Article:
One of the first things we learned about sentences was to identify the subject and predicate. Then we stopped talking about predicates.
If I were to ask 10 people what the opposite of the subject is in a sentence, I would imagine at least eight of them would answer with object. That’s one way to look at it, of course. But before we learned about the object, we learned about a little-used grammatical term called the predicate.
In fact, as soon as we started learning about the mechanics of how sentences worked, the very first thing we learned was how to tell the difference between the subject and the predicate.
Once we mastered that, we stopped talking about predicates. It was as if they no longer mattered. That’s when we began breaking down predicates into verbs and objects. By the time we got to diagramming sentences — do they still even teach that? — the poor little predicate had been all but forgotten.
So for this week’s little grammar post, I thought I’d revisit this little building block of a sentence you probably haven’t heard about for a long time.
So what are predicates?
Nearly every sentence contains two basic parts: subjects and predicates. The more complex the sentence is, the more you can break down both “halves” into additional parts. But most sentences, at the very least, have those two.
The simplest way to define predicates is to say they’re the part of the sentence that doesn’t include the subject.
If you’d prefer a little more technical definition, let’s use this one from Grant Barrett’s book, Perfect English Grammar:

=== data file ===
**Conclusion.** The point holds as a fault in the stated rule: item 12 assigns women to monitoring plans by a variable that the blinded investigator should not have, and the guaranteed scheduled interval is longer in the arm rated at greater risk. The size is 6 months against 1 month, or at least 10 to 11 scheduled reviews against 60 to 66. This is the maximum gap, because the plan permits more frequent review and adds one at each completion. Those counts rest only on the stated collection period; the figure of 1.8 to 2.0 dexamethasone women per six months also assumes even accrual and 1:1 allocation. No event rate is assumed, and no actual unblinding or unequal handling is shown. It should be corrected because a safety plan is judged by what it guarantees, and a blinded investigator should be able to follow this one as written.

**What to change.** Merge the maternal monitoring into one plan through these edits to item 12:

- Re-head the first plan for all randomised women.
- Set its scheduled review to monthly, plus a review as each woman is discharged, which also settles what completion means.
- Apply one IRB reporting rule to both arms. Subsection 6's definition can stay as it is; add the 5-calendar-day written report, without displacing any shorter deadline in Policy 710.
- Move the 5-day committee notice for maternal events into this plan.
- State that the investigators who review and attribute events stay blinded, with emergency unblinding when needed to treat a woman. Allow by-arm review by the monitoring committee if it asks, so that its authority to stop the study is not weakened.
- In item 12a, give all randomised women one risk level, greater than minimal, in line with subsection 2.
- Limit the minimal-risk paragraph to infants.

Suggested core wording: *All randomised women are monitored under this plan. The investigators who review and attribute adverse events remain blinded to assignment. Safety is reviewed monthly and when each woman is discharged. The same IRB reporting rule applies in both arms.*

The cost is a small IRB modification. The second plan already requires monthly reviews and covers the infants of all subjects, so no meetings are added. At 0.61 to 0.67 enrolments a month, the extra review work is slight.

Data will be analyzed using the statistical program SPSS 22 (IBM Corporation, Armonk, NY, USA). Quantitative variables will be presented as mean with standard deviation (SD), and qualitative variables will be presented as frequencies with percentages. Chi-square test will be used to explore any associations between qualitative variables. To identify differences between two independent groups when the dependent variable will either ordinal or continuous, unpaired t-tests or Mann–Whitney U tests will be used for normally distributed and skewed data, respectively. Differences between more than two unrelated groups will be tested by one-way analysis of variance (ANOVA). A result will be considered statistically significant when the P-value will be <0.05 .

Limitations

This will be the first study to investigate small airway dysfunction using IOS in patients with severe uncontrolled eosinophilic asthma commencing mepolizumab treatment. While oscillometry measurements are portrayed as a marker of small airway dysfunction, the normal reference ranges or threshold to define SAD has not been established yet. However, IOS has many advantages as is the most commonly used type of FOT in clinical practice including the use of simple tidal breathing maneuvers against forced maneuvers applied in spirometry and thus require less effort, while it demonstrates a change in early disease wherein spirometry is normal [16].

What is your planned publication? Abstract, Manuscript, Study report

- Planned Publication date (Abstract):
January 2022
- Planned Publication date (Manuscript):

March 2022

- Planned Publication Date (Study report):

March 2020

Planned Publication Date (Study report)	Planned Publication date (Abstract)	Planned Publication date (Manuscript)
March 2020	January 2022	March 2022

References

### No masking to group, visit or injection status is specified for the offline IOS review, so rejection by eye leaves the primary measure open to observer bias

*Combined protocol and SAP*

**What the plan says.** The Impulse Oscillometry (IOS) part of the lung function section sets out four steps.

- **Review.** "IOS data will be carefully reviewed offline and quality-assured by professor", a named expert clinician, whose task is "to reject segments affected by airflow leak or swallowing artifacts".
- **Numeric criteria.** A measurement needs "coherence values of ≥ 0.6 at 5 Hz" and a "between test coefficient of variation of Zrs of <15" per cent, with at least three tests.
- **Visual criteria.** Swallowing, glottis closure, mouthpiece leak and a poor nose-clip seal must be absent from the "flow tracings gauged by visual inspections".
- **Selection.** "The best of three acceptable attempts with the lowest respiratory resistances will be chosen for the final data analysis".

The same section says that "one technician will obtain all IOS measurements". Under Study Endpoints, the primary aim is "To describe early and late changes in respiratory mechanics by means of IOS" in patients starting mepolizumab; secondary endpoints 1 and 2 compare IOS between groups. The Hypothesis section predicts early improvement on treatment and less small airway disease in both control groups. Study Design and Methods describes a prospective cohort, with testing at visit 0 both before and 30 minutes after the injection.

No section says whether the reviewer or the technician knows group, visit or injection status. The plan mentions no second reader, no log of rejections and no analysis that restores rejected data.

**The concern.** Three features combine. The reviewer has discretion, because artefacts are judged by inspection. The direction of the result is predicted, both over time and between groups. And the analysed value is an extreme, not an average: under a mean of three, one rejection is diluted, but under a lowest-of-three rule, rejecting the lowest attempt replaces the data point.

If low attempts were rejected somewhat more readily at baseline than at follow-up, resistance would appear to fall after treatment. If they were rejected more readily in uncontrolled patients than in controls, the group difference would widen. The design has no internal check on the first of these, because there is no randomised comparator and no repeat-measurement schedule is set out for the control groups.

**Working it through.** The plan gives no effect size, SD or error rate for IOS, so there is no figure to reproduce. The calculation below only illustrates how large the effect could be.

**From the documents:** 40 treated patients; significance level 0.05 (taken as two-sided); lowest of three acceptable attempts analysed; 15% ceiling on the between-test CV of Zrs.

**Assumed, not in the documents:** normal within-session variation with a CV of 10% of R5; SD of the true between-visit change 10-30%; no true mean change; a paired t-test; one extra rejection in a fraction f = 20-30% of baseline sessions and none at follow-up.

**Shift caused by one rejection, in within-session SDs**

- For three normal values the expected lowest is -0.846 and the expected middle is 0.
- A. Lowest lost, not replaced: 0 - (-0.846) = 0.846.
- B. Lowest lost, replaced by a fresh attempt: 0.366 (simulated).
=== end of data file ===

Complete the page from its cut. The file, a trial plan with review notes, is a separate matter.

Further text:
The subject of the sentence is the main actor of the sentence: the person, animal or thing performing the verb.
The predicate if a sentence is what is being done.
Of course, Barrett explains further, but that alone sets up the difference between the two concisely. He gives this simple example:
Miguel sells cars.
Going by Barrett’s definition, Miguel would have to be the subject. That leaves “sells cars” to be the predicate.
In most sentences, what we call declarative sentences, subjects come before predicates. Even exclamatory sentences typically follow this format. Imperative sentences give commands and often use an assumed subject:
Take the coffee to Jan.
Because this is an imperative sentence, the entire thing is the predicate. The subject is assumed to be you, as if the speaker had said, “You take the coffee to Jan.
Interrogative sentences, which we more often call questions, are the most complicated when it comes to identifying predicates. They often splice the subject into the middle of the predicate:
Did Wally call about the car?
Wally is the subject of that sentence, but because of the format of the question, it’s crammed right in the middle of the predicate, which is everything else.
We learned about predicates to help us further be able to get more granular about parts of sentences. If you look at the predicate of that particular sentence, you’ll see there’s a verb, sells, and an object, cars. The object is the recipient of the action the verb describes.
Once we started talking about verbs and objects, we pretty much left our poor little predicate in the dust.
We may have forgotten, in our haste to move on to a more complex study of the parts of a sentence — if not our desire to get outside for recess — that there are three types of predicates.
A simple predicate is just the verb (including any helping verbs).
A complete predicate includes the verb and any other words that help describe the action involved.
A compound predicate contains multiple verbs that share the same subject.
Grammarly is kind enough to provide examples of the three types as well as a slightly deeper dive into them.